17 September to 17 October 2015
Reviewed by Sam Royle
There’s almost as much Shameless as there is Shakespeare in Jonathan Humphreys’ new production of Romeo and Juliet. The plazas and campaniles of Renaissance Verona have been replaced with telegraph poles and rubbish-strewn steps, and it’s with a thickly lyrical Scouse accent that Sampson, after rousing himself from a (presumably) drunken stupor, delivers the opening prologue. All of which serves, of course, to better frame the beauty of Romeo, Juliet and the tragedy that is about to befall them.
Freddie Fox, as Romeo, switches easily between the polarities of adolescence, one moment wearily winsome, the next magnetically petulant as he twists and twitches around stage, engaging the audience in his crystalline monologues, endearing us to him even as he roils in the emotional excesses of youth. Morfydd Clark’s Juliet is more grounded, precociously streetwise even, yet touchingly vulnerable during the balcony scene and bewitched by the turbulent passions of any thirteen-year-old, whether that be in sixteenth-century Verona or someplace such as this, which is more akin to Shane Meadows’ blistered nineties.
Humphreys’ contemporary setting casts into cold relief the flaws of each character (the self-regard and misogyny of Mercutio, especially, is shockingly clear) without ever sacrificing the play’s emotional core. But there is light relief too. Peter, the Capulet’s servant, is played hilariously in a knowingly high camp manner, whilst Rachel Lumberg as Nurse is a delight. Drawing on the matriarchs of Coronation Street, Alan Bennett and a deep thread of northern comedy, she enters the fray all heaving bosom and backyard chatter. Following Tybalt’s death, however, Lumberg’s performance acquires gravitas and heft as the romance tilts into tragedy. Indeed, it could be said that from this point on, she, along with the Friar (excellently played on her theatre debut by Charlie Bate), provide a female heart around which Fox and Clark dramatically revolve.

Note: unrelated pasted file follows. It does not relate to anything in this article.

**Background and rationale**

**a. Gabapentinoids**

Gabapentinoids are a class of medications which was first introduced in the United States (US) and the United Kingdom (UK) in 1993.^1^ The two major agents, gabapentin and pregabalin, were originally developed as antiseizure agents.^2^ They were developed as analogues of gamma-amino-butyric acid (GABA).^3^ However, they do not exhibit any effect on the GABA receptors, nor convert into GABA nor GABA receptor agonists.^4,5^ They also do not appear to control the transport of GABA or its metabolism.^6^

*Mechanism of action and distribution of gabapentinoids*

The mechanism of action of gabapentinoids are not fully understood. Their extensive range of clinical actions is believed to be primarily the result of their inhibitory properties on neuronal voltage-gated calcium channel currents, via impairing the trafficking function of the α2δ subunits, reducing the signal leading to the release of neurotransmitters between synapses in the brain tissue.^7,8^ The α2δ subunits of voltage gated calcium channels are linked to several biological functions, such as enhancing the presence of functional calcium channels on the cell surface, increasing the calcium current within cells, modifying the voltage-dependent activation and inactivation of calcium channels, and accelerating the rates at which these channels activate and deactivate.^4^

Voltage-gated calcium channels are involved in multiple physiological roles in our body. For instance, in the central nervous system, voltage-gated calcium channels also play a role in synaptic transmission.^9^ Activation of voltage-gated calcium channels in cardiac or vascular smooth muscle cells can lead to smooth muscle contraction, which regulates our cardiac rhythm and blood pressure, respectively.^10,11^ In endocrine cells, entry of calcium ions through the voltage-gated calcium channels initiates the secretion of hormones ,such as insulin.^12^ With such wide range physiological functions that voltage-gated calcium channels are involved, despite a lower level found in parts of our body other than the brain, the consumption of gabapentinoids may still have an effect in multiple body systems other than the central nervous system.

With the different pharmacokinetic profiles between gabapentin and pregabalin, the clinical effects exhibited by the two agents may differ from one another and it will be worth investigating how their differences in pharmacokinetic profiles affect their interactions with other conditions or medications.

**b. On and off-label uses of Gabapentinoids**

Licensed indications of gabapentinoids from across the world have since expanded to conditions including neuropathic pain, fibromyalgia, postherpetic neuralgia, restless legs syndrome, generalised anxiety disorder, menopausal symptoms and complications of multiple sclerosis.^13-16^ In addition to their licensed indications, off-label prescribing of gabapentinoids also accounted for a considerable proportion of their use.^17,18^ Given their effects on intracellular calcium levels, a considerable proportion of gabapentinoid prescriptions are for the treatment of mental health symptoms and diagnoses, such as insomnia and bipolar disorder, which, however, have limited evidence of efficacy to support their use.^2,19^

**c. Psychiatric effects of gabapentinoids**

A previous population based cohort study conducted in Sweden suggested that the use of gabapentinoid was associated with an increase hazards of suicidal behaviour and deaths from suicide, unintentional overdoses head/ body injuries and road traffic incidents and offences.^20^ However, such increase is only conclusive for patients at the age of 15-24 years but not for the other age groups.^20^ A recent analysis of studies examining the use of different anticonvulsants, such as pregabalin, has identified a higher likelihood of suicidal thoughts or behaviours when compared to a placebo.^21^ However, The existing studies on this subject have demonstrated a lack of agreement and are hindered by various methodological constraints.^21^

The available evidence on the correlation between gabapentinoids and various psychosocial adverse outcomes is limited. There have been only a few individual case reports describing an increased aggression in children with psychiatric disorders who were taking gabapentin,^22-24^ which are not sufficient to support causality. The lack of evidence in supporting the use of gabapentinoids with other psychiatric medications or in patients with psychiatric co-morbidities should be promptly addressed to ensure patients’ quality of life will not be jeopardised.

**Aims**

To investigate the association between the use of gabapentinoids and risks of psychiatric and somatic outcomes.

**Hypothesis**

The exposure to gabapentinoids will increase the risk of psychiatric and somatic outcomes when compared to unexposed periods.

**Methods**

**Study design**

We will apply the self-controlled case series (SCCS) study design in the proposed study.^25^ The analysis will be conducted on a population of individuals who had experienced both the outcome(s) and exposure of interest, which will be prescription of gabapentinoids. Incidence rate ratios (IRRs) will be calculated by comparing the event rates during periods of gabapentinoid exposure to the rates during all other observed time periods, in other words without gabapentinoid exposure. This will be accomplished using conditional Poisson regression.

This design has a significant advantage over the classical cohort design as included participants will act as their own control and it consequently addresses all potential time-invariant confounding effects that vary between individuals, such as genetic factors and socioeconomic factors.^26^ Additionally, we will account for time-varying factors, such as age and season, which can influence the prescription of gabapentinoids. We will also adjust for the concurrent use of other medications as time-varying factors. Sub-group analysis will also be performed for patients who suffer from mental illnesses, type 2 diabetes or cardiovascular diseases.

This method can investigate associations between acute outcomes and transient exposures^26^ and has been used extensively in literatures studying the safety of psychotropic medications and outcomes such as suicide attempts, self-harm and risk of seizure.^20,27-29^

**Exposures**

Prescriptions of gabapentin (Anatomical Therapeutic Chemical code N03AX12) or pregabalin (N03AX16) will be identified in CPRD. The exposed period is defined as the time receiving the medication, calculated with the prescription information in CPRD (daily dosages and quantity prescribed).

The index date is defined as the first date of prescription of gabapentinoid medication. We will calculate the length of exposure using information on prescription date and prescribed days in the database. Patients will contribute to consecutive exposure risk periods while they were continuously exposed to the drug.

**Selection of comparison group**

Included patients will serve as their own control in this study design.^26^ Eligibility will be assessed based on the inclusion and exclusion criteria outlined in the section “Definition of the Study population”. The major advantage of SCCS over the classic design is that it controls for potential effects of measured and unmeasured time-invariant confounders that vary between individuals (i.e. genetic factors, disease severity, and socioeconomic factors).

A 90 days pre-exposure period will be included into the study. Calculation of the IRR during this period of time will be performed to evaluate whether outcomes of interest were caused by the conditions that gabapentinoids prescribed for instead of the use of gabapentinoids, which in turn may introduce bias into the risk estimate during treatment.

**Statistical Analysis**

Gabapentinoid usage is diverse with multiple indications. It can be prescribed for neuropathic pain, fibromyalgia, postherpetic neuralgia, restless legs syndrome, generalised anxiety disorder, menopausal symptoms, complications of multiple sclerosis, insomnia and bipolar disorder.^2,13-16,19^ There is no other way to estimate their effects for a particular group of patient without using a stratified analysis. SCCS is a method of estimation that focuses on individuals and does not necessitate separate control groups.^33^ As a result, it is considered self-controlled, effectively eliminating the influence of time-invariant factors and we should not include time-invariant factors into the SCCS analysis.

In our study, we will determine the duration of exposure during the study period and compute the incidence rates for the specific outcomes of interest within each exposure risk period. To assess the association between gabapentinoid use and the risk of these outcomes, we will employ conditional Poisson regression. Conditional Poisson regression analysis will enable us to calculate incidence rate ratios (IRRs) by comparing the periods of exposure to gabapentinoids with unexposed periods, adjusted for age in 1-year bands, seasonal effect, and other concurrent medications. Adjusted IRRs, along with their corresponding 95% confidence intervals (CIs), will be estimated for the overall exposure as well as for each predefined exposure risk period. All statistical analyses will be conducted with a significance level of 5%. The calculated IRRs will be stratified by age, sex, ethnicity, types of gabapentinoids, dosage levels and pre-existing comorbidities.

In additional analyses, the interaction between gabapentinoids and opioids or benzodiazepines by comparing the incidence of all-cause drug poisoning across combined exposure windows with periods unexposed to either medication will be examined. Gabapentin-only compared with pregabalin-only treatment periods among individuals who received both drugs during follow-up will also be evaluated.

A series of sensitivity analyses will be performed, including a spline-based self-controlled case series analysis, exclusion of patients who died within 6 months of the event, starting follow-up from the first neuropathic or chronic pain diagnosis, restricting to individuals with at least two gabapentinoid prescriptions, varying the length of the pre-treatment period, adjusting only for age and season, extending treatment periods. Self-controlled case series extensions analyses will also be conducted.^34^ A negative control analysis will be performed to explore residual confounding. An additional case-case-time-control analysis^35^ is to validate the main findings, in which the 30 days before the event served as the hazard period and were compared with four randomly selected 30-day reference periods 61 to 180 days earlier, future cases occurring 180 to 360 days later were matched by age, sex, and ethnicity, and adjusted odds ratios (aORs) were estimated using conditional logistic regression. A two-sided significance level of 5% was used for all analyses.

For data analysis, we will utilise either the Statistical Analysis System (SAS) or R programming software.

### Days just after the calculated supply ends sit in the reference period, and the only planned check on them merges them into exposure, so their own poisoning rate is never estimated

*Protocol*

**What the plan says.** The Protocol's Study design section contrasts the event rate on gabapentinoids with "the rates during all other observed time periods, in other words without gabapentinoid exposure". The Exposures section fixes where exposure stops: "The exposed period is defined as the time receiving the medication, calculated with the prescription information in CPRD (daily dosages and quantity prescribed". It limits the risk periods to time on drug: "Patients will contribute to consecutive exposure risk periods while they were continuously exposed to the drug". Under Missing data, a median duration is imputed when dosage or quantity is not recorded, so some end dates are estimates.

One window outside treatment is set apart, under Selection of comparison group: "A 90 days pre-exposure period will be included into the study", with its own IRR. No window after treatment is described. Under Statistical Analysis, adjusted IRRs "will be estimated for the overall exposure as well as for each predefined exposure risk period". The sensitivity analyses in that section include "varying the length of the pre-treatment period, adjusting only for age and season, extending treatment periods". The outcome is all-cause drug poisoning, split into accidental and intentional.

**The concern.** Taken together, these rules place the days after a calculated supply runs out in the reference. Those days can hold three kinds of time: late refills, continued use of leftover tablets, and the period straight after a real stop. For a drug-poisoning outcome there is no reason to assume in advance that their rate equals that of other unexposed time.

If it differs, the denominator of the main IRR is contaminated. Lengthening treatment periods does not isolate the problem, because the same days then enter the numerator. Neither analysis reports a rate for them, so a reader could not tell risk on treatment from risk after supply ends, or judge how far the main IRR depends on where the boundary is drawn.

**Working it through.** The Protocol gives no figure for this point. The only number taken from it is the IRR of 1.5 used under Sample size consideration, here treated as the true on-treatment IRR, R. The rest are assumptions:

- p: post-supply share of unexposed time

This, then, is Shakespeare recalibrated for a post-feminist, austerity Britain. Gang violence, emigration, street harassment and the disenfranchisement of northern Britain are all contemporary issues that resonate throughout the production, and yet it remains, as always, focussed on the biggest themes of all: love, growth and death.
Tickets cost from £17 to £25 (booking fees may apply).
Romeo & Juliet is at the Crucible Theatre in Sheffield until 17 October 2015. For more information or to book tickets click here or call the box office on 0114 249 6000.
Crucible Theatre, 55 Norfolk Street, Sheffield, S1 1DA | 0114 249 6000